Despite Schembechler's success during the regular season, he was less successful in bowl games. His overall record was 5-12, which includes a 2-8 record in the Rose Bowl. Perhaps it was an omen that he suffered his first of two heart attacks the night before his team's first Rose Bowl appearance. The Wolverines lost to the University of Southern California the next day while he was hospitalized. Schembechler's Michigan teams went on to lose their next six bowl games before winning five of their last ten.
Following the 1980 season, Schembechler gained the first of his two Rose Bowl victories by beating the University of Washington. The 1980 Michigan team featured the talents of Anthony Carter, a three-time consensus All-American. In 1980 Michigan stumbled early in the season, losing two of its first three games. As a result of the two losses, Michigan was eliminated from consideration for college football's mythical national championship, finishing 4th in the end-of-season polls. But Schembechler maintained that his first Rose Bowl champions were the country's best team by season's end. They did not allow a touchdown over the course of their last five games, giving up just 9 points total during that stretch.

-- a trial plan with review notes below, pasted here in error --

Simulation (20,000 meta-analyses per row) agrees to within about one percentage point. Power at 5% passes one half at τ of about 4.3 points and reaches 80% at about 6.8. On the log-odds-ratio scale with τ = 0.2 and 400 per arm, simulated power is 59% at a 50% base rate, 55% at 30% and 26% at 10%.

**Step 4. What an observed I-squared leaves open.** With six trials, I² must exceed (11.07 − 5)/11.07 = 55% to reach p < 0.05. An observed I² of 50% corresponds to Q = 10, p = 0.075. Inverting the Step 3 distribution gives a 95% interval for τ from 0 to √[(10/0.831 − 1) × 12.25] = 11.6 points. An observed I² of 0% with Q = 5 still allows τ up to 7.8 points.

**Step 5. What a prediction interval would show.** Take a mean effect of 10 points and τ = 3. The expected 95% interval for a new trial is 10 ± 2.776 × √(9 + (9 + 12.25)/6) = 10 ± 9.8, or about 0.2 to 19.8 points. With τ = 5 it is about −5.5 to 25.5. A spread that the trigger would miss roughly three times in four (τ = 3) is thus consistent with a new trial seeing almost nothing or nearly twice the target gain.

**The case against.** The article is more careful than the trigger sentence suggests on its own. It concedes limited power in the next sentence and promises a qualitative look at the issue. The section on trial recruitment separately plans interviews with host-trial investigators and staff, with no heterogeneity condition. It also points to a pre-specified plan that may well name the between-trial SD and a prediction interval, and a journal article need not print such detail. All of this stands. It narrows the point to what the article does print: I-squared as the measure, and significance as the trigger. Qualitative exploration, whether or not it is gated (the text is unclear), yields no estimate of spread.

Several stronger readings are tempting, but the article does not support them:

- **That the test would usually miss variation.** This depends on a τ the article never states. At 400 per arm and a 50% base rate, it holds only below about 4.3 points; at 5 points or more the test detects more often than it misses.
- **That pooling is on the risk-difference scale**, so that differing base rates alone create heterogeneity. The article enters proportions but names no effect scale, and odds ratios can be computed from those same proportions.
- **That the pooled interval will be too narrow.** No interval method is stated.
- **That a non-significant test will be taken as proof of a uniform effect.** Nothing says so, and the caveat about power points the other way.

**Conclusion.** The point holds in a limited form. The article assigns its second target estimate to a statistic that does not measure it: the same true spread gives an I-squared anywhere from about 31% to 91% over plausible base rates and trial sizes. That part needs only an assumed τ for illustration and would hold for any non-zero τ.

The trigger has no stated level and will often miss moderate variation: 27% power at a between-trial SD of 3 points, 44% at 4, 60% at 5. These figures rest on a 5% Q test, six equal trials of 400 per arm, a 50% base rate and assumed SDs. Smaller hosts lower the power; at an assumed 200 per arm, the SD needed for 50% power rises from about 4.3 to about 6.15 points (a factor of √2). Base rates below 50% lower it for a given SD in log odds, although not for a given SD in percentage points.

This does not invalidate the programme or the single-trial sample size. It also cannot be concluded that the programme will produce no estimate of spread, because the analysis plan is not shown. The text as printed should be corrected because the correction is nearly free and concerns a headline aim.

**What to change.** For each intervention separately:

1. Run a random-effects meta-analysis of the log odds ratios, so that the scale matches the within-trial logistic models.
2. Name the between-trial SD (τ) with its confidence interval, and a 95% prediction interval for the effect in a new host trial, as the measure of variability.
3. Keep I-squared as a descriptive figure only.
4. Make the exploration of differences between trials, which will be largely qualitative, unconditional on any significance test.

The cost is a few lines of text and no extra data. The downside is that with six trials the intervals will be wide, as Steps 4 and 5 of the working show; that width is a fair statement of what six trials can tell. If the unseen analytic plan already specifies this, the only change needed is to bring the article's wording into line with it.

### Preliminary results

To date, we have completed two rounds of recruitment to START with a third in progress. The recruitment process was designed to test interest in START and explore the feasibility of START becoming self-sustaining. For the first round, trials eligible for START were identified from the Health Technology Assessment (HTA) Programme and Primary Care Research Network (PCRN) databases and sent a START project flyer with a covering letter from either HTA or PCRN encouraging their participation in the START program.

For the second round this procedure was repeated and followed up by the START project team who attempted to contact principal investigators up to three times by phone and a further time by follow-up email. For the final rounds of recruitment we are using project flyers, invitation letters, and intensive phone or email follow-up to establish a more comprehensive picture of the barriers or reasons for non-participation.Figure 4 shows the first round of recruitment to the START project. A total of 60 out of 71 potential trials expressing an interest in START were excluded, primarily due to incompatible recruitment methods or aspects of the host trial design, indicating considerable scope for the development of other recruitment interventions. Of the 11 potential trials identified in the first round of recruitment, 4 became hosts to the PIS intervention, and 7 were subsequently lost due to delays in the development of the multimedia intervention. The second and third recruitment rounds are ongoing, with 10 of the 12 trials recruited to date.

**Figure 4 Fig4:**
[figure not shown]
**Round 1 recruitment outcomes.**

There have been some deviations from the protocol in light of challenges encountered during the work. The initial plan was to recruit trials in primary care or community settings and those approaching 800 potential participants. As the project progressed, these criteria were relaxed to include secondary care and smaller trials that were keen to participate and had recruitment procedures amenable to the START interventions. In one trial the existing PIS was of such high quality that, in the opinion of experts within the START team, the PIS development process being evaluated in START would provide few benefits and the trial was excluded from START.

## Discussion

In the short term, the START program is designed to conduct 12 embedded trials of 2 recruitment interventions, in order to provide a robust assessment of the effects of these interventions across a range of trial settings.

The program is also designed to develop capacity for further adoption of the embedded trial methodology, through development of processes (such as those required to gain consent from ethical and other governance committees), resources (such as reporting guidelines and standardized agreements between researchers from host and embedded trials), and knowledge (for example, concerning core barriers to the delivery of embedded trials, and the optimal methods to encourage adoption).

Perhaps spurred by Carter's success, Schembechler's teams began to pass more during the 1980s. But Schembechler never completely shed his image as a run-first offensive coach. At the same time, his teams continued to enjoy consistent success throughout the decade. Jim Harbaugh, a future NFL All-Pro quarterback and current head coach at Stanford, led Schembechler's 1985 team to a 10-1-1 record, a 27-23 win over Nebraska in the Fiesta Bowl, and a #2 ranking in the final polls, the highest finish ever for one of Schembechler's teams. Schembechler's last two teams went to the Rose Bowl, splitting two games with USC.
Schembechler retired from coaching after the Rose Bowl in 1990. He decided to retire at the relatively young age of 60 because of his history of heart problems and was succeeded by Gary Moeller, whom he handpicked.